This is the feature debut of Breck Eisner, whose father is Disney head Michael Eisner. Appropriately for someone who seems to have been named after a shampoo, the younger Eisner delivers a clean and bubbly piece of work, with the action set-pieces striving for laughs more often than tension. Penelope Cruz sometimes seems to be in another movie, a more serious one where she has to look at icky dead bodies and put on her sad face, but the boys in the film have their share of jostling fun. How Dirk and Al get out of being chained to the bed of a truck is amusingly ingenious, as is what they do with a plane wreck they find in the desert. McConaughey and Zahn have a laid-back, good-ol’-boy rapport that slides almost imperceptibly into tough professionalism. Sometimes you want heroes you can worry about, because it raises the stakes and the tension, and sometimes you want heroes you don’t have to worry about because they have enough smarts and good humor to get through any situation. Dirk and Al are decidedly in the second category.

Sahara is the kind of movie that ends with helicopters and giant mirrors and flying cannonballs, yet finds room for a subtle comeuppance involving a glass of water. No one should be surprised that the heroes (and heroine) make it through to the end credits, if only because Paramount wants another franchise should Sahara‘s profits justify more movies. I have a quibble with the ending: We see a happily-ever-after scene of McConaughey and Cruz (now an item in real life) chilling out on a beach, but there’s no Steve Zahn in sight. What did Al do with his share of the treasure? Did he buy more hats to replace the ones he lost? It seems a glaring omission. Regardless, I’m rooting for Sahara to do well and spawn sequels, just so we can see Steve Zahn on the posters.

Kung Fu Hustle

April 8, 2005

Equal parts Bruce Lee and Chuck Jones, Kung Fu Hustle is one of the great nonsense movies — a smash-and-grab action farce madly in love with old Hollywood and old martial-arts flicks. The mastermind behind it all is Stephen Chow, whose 2001 comedy Shaolin Soccer broke box-office records in Hong Kong; Miramax bought it for release in the States, but delayed it and then fumbled it in 2004 — but by then, lots of people (including me) had seen it on one import disc or another and eagerly awaited Chow’s next. Chow seems to have been given a much larger piggy bank this time; Kung Fu Hustle is a triumph of set design, taking us from the flea-bitten slum of Pig Sty Alley to the swanky atmosphere of what looks like 1930s Hong Kong. In these environments, the laws of physics no longer apply, if they ever did; characters leap, run at neck-breaking speed, bash each other through several walls with one blow. Weightless as a feather, the movie takes its cue from such gravity-defying works as Hero and Crouching Tiger, Hidden Dragon and then ramps it up into a comedy of excess.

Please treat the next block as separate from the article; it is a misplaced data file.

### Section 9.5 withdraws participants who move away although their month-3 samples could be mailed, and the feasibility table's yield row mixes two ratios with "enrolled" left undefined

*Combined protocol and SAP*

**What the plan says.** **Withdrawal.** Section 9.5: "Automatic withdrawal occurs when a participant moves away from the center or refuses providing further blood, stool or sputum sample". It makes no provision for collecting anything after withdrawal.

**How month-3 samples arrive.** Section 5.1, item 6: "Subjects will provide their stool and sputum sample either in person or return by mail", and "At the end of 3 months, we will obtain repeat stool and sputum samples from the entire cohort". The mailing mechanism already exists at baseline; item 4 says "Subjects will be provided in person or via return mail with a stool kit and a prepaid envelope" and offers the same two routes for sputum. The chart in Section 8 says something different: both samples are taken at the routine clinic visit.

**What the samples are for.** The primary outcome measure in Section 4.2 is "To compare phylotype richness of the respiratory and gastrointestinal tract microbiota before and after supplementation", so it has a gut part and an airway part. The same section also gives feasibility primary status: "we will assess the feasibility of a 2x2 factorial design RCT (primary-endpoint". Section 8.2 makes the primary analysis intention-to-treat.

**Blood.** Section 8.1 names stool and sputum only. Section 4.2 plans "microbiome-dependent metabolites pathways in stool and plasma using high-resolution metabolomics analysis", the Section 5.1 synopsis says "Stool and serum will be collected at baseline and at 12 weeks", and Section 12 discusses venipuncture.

Chow stars as Sing, a ne’er-do-well lockpick and thief who wants to be accepted into the fearsome Axe Gang — a group of toughs whose sartorial choices are a nod to both the Crazy 88s of Kill Bill and Bill the Butcher’s gang in Gangs of New York. The Axe Gang terrorizes everyone except the residents of Pig Sty Alley, a dirt-poor slum concealing some unlikely kung-fu masters. Humiliated by a run-in with said masters, the Axe Gang vows revenge, calling in a pair of hired killers whose main weapon is a deadly harp that generates spectral swords and skeletons. When that doesn’t work, the Beast (Leung Siu Lung) is called in — a mousy-looking fellow with a bad combover, who nevertheless wipes the floor with almost any adversary without thinking about it much. Only one person is fated to be the Master who can defeat the Beast, and that person is too busy trying (and hilariously failing) to ingratiate himself with the Axe Gang.

For most of the movie, Chow plays Sing as a grubby opportunist, an idealist turned bitter pessimist (“Good guys never win” was the lesson he took away from a youthful attempt at a Buddhist Palm defense against some bullies). His destiny is redemption, but it’s hard-won, and when Chow pulls out the stops and introduces the now-grown-up mute girl Sing tried to rescue as a boy, the Hollywood sap runs as thick as the implausibility of the stunts — Chow actually poses the two against a poster of Astaire and Rogers. And it works. It’s far from the only tip of the hat to Chow’s ancestors; during the climax, Sing goes through two changes of outfit that pay explicit homage to Bruce Lee, though Chow isn’t as serious-minded as Lee was. For instance, he gives a lot of screen time to the landlady (Qiu Yuen) and landlord (Wah Yuen) of Pig Sty Alley, who seem like comic-relief squabblers until the movie reveals more up their sleeves. Qiu Yuen, a staple of Hong Kong movies back in the ’70s, should become a fan favorite all over again; decked out in hair rollers and an ever-present cigarette, she’s so relentlessly irascible she’s funny, like Captain Lou Albano in Wise Guys.